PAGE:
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DAC at 40: Focus still on abilities not disabilities

Stevens County DAC clients Mel Hottovy and Paula Klein refresh water for residents at West Wind Village.1 / 3
Nancy Neal cleans the interior of a vehicle in the DAC Automobile Detailing Area.2 / 3
For 26 of its 40 years, the Stevens County Developmental Achievement Center programs have operated out of its building on Green River Road in Morris.3 / 3

By Tom Larson

Sun Tribune

The Stevens County Developmental Achievement Center will celebrate its 40th anniversary on Sunday, Oct. 11, and wants to use the occasion to update the public on its past, present and future.

The DAC's anniversary open house is from 2 p.m. to 4 p.m. on Oct. 11. Visitors can tour the facility in Morris at 203 Green River Road, visit with staff and see old photographs.

Coffee and cake will be served and wood products made by DAC clients will be on sale.

"We're trying to educate the public about what we do," said DAC Executive Director Emmy Kvatum.

The county DAC was started by Stevens County Arc and concerned parents. There were 10 clients when the program started in a downtown location and after two years it was moved to the former Bethany Church on East 6th Street. The DAC program has been at its current location for 26 years.

The DAC had 10 clients at its inception and now serves 64. Three of the original 10 clients are still in the program, Kvatum said.

The DAC has 17 employees, many of whom have been with the program for 10 years or more.

"We have a very well-qualified staff," Kvatum said. "Turnover in this industry is generally a problem, but it's not a problem at Stevens County DAC."

When the county DAC began, all the clients lived at home with families. Now, it's rare to have a client who is not living independently in a residential home setting or in an apartment, Kvatum said.

The DAC is not a residential program and instead focuses on what clients do during the day.

About 20 area companies employ DAC clients, such as Country Pet Foods, in DeGraff, which has employees bag ear corn.

Other clients work at places such as Mills Fleet Farm, some work in recycling, making candles, scented soaps and buttons, detailing vehicles, lawn mowing, building bean bag games, doing confidential document shredding for businesses, and scanning of documents for electronic storage.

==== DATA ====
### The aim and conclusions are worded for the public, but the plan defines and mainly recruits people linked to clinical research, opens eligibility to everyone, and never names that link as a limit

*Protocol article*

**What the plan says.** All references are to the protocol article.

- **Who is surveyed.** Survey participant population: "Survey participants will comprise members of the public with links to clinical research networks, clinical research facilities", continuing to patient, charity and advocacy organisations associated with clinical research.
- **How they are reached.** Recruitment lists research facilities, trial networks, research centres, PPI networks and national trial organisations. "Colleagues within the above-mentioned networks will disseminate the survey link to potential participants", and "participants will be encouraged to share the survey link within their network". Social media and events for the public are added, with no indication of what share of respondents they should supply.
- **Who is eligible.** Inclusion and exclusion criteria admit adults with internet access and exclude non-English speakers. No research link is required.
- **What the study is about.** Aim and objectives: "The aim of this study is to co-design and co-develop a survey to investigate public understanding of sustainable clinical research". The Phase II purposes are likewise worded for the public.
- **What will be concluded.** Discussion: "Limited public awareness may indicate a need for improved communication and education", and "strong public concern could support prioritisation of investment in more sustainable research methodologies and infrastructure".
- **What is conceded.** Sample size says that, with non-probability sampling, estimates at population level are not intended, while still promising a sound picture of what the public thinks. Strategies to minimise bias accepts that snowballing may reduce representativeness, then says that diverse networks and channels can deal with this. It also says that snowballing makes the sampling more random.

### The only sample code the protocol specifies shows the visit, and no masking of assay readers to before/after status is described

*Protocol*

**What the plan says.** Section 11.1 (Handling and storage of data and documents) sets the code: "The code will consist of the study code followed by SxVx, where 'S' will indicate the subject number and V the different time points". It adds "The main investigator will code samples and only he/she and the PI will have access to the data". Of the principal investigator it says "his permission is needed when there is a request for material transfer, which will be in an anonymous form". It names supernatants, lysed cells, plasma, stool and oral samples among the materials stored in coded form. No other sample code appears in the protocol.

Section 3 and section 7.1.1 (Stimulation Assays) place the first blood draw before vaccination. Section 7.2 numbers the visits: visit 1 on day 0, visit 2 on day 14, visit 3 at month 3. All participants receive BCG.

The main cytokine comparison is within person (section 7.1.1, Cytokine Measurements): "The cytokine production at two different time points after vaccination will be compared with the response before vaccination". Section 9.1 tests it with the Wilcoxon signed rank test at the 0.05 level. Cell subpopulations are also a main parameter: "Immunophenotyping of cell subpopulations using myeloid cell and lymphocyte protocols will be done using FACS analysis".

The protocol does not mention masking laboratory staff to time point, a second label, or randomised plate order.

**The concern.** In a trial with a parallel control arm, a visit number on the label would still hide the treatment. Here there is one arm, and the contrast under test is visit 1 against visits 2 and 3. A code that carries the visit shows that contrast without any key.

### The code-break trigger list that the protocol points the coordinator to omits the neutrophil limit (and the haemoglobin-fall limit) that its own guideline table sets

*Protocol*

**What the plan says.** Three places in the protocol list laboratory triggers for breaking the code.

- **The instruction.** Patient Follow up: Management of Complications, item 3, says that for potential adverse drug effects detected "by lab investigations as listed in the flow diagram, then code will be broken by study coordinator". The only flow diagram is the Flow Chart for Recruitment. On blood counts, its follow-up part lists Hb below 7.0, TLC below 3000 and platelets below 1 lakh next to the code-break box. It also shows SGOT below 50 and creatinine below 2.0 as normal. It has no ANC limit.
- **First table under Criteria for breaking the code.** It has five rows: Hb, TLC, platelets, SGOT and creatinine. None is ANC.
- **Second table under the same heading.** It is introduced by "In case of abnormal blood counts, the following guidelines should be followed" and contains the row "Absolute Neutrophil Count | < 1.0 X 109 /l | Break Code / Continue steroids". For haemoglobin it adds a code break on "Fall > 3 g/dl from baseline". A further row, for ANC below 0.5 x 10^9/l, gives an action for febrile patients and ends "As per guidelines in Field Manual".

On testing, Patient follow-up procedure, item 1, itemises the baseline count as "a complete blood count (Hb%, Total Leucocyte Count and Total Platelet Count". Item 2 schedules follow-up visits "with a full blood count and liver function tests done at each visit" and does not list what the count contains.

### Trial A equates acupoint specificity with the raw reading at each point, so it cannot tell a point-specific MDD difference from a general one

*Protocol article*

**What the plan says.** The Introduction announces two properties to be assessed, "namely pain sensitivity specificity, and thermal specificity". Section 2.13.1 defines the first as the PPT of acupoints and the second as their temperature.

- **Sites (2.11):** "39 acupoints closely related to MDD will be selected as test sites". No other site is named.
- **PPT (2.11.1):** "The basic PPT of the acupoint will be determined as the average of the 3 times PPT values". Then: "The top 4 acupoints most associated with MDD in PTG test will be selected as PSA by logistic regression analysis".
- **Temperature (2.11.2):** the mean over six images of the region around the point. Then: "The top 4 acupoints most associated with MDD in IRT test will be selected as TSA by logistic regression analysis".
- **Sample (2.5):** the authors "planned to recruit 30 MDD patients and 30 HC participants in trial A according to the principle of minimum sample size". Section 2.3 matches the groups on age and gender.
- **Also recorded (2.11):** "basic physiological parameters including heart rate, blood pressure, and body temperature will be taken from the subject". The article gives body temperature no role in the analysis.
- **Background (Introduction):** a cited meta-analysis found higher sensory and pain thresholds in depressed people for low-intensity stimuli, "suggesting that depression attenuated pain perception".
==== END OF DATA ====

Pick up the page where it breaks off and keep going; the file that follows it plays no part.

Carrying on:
"We do a little bit of everything," Kvatum said. "Some spend no time in the building and some are there a lot. We have a wide variety of ages, abilities and interests, and we try to match people up with jobs that they're interested in."

The DAC is a private, non-profit corporation that is not part of Stevens County's operation but yet receives funding from the federal, state and county governments. Some clients are funded by Medical Assistance and Medical Assistance Waivers

Stevens County owns the DAC's buildings, sets rates, provides case management of clients and approves enrollments. The staff are not county employees.

John Luetmer is the DAC's Program Director, and qualified professionals are charged with writing goals and programs and direct care and supervision. The DAC also employs program assistants, a cook and a nurse.

On-site jobs and work at the DAC facility aids greatly in the clients' quality of life. Others who can't work are engaged in other activities, Kvatum said.

"For all of us, it's good for everyone to get out of the house and go to a new setting and see people who care about you," Kvatum said. "For those who work, it means a lot to them to earn that paycheck."

It's difficult to figure out what the future holds for DAC programs. They are already feeling the pinch from legislative cuts enacted in July and more tight economic times are likely coming, Kvatum said.

"More than ever before we're working with people who have great disabilities and we're expected to do it with less money," she said.

But what won't change is the dedication to helping clients enrich their lives.

"We focus more on people's abilities rather than their disabilities," Kvatum said.